However, your insurer might give you the option to purchase an umbrella policy. This provides additional liability protection.
If your dog bites another person or another dog, your umbrella policy will cover the injured party‘s medical bills or vet bills.
3. Confirm your dog’s breed
Most people identify their dog’s breed by looking at their appearance. But looks can be deceiving, especially if you have a mixed breed dog.
You can confirm your dog’s breed by ordering an at-home DNA test kit for dogs.
A test might reveal that your dog isn’t of an aggressive breed, in which case, you might have no problem finding home insurance.
How to Prevent Dog Bites and Personal Liability Claims?
Although personal liability can cover dog bites on your property, filing a claim can also increase your home insurance premium.
Your insurance provider might cancel your coverage.
The best way to avoid these issues is to prevent dog bites from occurring.
Socialize your dog
Dogs are less likely to bite when they’re comfortable around other humans and animals.
As a pup, allow your dog to safely interact with other humans, and when appropriate, allow them to play with other dogs.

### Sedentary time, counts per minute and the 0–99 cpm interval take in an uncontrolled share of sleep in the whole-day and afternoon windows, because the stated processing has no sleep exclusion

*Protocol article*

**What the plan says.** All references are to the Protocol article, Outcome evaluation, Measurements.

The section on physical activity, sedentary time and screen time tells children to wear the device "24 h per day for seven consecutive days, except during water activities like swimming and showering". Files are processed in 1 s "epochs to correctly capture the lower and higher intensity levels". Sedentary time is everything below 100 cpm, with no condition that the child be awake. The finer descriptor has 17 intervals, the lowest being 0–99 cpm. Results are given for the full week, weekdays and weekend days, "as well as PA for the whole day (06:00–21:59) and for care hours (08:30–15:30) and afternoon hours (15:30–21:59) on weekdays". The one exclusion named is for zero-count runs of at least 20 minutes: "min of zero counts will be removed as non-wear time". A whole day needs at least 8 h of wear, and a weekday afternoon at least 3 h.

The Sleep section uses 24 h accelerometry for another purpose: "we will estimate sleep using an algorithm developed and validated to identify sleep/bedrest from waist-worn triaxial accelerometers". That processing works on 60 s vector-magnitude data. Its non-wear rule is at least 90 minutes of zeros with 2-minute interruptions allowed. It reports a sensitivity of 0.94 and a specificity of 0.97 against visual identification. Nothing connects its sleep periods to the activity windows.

Keep your dog on a leash
You can also prevent dog bites by keeping your pet on a leash when around other people and animals.
This prevents your dog from chasing other pets, especially smaller pets. And they’re less likely to bite when they’re startled or feel threatened.
Know your dog’s triggers
A dog might attack when stressed or when they feel threatened.
Learn how to identify your pet’s stress cues.
And if you sense some hostility or agitation, remove them from around people and other animals.
Keep a close eye on your dog
Whether you’re at a dog park or around your home, keep a close eye on your pet.
Don’t leave them unattended, especially if there’s a history of aggression.
If you allow your dog outside alone, make sure you have a fence around your property.
Get your dog neutered
Some unneutered male dogs develop behavioral problems and act aggressively due to higher testosterone levels.
They may view other dogs as threats, and they’re more likely to bite humans when upset.
Homeowners insurance offers a lot of protection.
It protects the actual structure of your home, your personal belongings, and it provides funds for additional living expenses (if you have to temporarily move out of your home).
Liability protection is another important part of your home insurance policy.
But unfortunately, some providers exclude certain breeds from this protection.
Speak with your insurance company to see whether your policy covers your dog’s breed. And if not, consider other ways to get coverage.
You’ll need to select an insurance company that accepts all breeds, or you can buy an umbrella policy.